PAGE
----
Flaxer to organize state, local government workers: 1937
Abram Flaxer, former general manager of the New York Local Union of Municipal Employees, announces a nationwide campaign July 13, 1937 to organize state, county and municipal workers under the auspices of the Congress of Industrial Organizations (CIO).
Flaxer, a former vice president of the AFL-affiliated AFSCME, established the new union, dubbed the State, County and Municipal Workers of America (SCMWA), It achieved its largest success in New York City, but also gained significant representation in Milwaukee, Chicago and Pittsburgh.
In 1946 the SCMWA merged with the CIO’s United Federal Workers to form the United Public Workers of America, growing to become the largest public sector union in the U.S. with about 100,000 members.
Flaxer became president of the merged union and Ewart Guinier became secretary-treasurer. Guinier’s daughter would later be nominated for Assistant Attorney General by President Clinton in 1989, but later withdrawn in the face of opposition in part due to Guinier’s father’s communist beliefs.
In the Washington, D.C. area, the United Cafeteria and Restaurant Union Local 471 with 5,000 members was an affiliate. It had a strong base among federal workers in the Labor Department, Bureau of Engraving, Library of Congress, Commerce Department and Veterans Administration and pockets in other federal facilities in the city.
The federal government set out to suppress the union through a series of restrictive laws. The UPWA in turn took up the fight against restrictions on free speech of federal employees in a long, ultimately unsuccessful campaign.
The UPWA fought the 1940 Hatch Act, which prohibited political activity by federal employees. The UPWA felt the purpose of the Act was to repress leftists rather than clean up the civil service (a purpose the head of the U.S. Civil Service Commission confirmed). However in 1947, the U.S. Supreme Court upheld the Hatch Act arguing that federal employment was a privilege and that individual rights were subordinate to the interests of the federal government.
Congress passed legislation in 1946 depriving federal workers of their salaries if they belonged to any union which advocated the right of federal workers to strike, and which required them to sign affidavits that they did not belong to any union that did.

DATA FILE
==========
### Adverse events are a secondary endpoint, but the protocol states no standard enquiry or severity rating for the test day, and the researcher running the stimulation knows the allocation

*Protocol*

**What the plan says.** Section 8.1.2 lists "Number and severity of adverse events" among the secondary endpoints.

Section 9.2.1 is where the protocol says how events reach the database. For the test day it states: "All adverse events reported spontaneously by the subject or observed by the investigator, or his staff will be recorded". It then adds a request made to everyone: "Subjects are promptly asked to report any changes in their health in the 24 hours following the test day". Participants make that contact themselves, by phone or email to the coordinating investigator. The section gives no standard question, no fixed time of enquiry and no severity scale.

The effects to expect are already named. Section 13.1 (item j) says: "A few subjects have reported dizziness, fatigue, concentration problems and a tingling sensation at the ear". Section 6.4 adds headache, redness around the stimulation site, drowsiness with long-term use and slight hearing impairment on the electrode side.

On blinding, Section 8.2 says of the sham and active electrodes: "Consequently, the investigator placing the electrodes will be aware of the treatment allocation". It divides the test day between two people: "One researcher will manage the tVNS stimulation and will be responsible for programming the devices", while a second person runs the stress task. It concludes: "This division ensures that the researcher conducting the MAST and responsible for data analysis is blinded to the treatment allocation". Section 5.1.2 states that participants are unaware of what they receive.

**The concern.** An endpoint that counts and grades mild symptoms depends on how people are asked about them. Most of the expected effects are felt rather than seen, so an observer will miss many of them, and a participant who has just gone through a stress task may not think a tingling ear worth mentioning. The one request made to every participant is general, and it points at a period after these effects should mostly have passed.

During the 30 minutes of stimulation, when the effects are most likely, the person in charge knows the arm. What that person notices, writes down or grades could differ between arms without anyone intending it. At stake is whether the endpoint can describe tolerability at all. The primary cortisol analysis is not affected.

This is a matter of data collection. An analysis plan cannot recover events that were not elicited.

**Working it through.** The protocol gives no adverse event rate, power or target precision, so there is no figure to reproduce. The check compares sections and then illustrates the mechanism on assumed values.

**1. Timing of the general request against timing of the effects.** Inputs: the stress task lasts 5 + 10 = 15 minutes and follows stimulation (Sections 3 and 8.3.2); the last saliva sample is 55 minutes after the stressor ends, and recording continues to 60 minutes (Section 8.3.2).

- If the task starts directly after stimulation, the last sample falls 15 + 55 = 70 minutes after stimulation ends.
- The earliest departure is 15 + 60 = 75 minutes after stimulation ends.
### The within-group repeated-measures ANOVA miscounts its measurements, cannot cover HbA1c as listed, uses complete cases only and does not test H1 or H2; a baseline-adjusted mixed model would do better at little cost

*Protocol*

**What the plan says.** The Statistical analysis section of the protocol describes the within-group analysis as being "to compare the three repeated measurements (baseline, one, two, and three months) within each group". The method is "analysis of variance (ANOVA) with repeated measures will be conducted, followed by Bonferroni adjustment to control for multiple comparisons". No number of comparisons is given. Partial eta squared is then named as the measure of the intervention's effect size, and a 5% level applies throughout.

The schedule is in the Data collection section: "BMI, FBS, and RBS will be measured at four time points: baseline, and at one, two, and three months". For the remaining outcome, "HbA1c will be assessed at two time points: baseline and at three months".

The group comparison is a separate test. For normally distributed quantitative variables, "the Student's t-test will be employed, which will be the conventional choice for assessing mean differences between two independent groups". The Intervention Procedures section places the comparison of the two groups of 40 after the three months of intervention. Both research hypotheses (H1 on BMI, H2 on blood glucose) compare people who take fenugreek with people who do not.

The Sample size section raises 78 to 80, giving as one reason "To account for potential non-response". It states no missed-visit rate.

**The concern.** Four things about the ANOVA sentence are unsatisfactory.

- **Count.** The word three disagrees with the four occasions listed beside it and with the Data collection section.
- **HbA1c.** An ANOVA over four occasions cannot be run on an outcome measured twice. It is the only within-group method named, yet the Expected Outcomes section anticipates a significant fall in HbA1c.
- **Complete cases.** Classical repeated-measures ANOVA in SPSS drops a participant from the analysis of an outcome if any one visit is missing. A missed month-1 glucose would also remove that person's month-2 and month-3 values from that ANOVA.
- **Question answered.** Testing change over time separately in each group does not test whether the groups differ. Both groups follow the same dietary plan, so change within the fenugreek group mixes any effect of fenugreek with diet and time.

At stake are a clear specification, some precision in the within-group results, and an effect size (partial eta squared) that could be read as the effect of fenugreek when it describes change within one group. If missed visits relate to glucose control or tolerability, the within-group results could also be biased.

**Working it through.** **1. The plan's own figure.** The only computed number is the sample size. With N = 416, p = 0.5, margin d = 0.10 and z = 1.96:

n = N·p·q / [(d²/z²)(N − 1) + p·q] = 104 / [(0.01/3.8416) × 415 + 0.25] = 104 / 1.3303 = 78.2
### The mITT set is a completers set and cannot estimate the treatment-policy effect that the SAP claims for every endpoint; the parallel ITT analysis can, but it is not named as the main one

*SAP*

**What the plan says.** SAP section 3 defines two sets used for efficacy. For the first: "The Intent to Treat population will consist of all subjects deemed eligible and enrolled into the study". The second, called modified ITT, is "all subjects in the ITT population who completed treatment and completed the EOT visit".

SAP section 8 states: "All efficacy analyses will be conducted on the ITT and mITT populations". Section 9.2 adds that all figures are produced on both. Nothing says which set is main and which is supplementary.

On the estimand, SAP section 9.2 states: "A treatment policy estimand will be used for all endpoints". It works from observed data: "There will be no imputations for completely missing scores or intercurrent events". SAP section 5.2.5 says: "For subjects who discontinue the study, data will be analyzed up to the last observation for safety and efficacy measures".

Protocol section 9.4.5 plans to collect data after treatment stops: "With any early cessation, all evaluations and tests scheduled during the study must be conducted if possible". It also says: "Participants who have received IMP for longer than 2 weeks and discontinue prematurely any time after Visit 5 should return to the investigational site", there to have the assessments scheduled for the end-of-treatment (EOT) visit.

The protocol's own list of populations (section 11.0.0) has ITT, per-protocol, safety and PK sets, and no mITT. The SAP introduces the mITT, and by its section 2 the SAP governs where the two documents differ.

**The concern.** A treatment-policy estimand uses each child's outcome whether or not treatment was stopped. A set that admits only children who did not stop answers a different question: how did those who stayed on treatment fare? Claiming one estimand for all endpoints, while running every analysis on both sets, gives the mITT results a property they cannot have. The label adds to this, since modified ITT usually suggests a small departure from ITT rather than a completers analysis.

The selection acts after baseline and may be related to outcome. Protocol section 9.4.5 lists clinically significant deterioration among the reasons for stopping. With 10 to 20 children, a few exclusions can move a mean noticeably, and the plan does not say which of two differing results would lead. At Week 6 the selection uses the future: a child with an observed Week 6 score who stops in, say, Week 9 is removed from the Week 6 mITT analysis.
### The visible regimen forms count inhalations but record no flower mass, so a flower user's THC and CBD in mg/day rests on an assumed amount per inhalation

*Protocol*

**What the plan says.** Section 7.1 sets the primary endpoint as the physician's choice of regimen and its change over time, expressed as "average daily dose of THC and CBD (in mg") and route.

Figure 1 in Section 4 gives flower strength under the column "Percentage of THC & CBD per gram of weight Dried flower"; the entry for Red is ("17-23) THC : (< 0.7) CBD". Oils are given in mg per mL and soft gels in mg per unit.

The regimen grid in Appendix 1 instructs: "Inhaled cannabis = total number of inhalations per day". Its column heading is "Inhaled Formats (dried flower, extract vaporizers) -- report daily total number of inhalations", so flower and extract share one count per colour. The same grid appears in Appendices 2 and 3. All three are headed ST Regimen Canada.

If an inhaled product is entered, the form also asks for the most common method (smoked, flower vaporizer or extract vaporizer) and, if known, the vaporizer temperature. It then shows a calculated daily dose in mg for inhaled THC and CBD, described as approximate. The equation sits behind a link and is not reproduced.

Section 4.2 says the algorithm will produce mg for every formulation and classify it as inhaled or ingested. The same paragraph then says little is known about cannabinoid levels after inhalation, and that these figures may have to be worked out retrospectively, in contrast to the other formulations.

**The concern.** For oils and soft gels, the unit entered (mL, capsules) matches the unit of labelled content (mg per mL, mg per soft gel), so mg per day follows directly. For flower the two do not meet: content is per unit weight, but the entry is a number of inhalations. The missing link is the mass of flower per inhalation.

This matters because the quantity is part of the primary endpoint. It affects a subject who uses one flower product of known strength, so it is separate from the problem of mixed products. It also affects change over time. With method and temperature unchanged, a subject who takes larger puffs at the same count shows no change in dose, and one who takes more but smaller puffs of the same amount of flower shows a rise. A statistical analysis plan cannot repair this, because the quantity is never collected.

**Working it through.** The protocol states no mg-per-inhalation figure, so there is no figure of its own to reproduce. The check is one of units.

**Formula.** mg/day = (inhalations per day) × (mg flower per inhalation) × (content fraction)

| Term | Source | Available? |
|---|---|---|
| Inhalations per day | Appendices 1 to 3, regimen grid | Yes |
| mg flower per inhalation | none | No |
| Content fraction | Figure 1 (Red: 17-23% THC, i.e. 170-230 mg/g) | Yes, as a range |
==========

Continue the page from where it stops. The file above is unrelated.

In 1947, Congress passed the Taft-Hartley Act, which made it illegal for federal employees to strike and penalized them with immediate dismissal. The Act also required union officials to sign non-communist affidavits if they were to utilize the National Labor Relations Act. While federal and state employees were not covered by the Act, Flaxer represented private sector workers as well, like the cafeteria workers, and refuse on principle to sign the oath.
On March 21, 1947, Truman issued Executive Order 9835, which barred members of the Communist Party or anyone in "sympathetic association" with it from federal employment, required all federal employees to sign affidavits that affirmed they were not communists and did not seek the overthrow of the U.S. government, and authorized the Federal Bureau of Investigation and the Civil Service Commission to investigate allegations of disloyalty.
The loyalty oaths were particularly vexing for the UPWA because only the most left-wing unions and organizations tended to support collective bargaining and the right to strike for public employees, and to strongly oppose racism in public employment. It was common for anyone who demanded equal rights for blacks and other minorities to be branded disloyal.
The union was busied by the numerous dismissals of government employees with left-wing views, but prevailed in only a few cases.
Flaxer led the union to support the third party candidacy of Henry Wallace in 1948 that advocated worker rights, racial justice and peaceful coexistence with the Soviet Union. Wallace was defeated and the issue led to the expulsion of ten unions from the CIO, including the UPWA.
Flaxer had attempted to show that the UPWA carried out policies independent of those of the Communist Party, but the die was cast by anti-communist leaders of the CIO led by the autoworkers’ Walter Reuther and the textile workers’ Emile Rieve.
The UPWA was immediately faced with defections, but held the majority of membership for several years, but was constantly waging battles against politicians with an anti-communist agenda and rival unions attempting to raid their units.
In 1952, Flaxer testified before a one-person Senate Internal Security subcommittee of Congress and was citied for contempt when he refused to turn over the union’s membership list. During the hearing his wife and several former associates testified against him, further damaging the UPWA.
Flaxer’s contempt case twice went to the U.S. Supreme Court, which ultimately overturned it on technical grounds.
In 1953, Flaxer urged the remaining units with about 35,000 members to disaffiliate from the UPWA in order to ward off some of the anti-communist attacks. Following this, the union dissolved.
Flaxer died after a long illness in New York in 1989.
One of the largest remnants of the UPWA is Hawaii’s United Public Workers, now an affiliate of AFSCME that represents about 5,000 workers.
For more information and related images, see flic.kr/s/aHsm1ZnVra
For a deep dive into the 1948 cafeteria workers strike, see washingtonspark.wordpress.com/2018/01/02/against-the-cold...
The photographer is unknown. The image is a Harris & Ewing photograph courtesy of the Library of Congress, reproduction number LC-DIG-hec-23018 (digital file from original negative)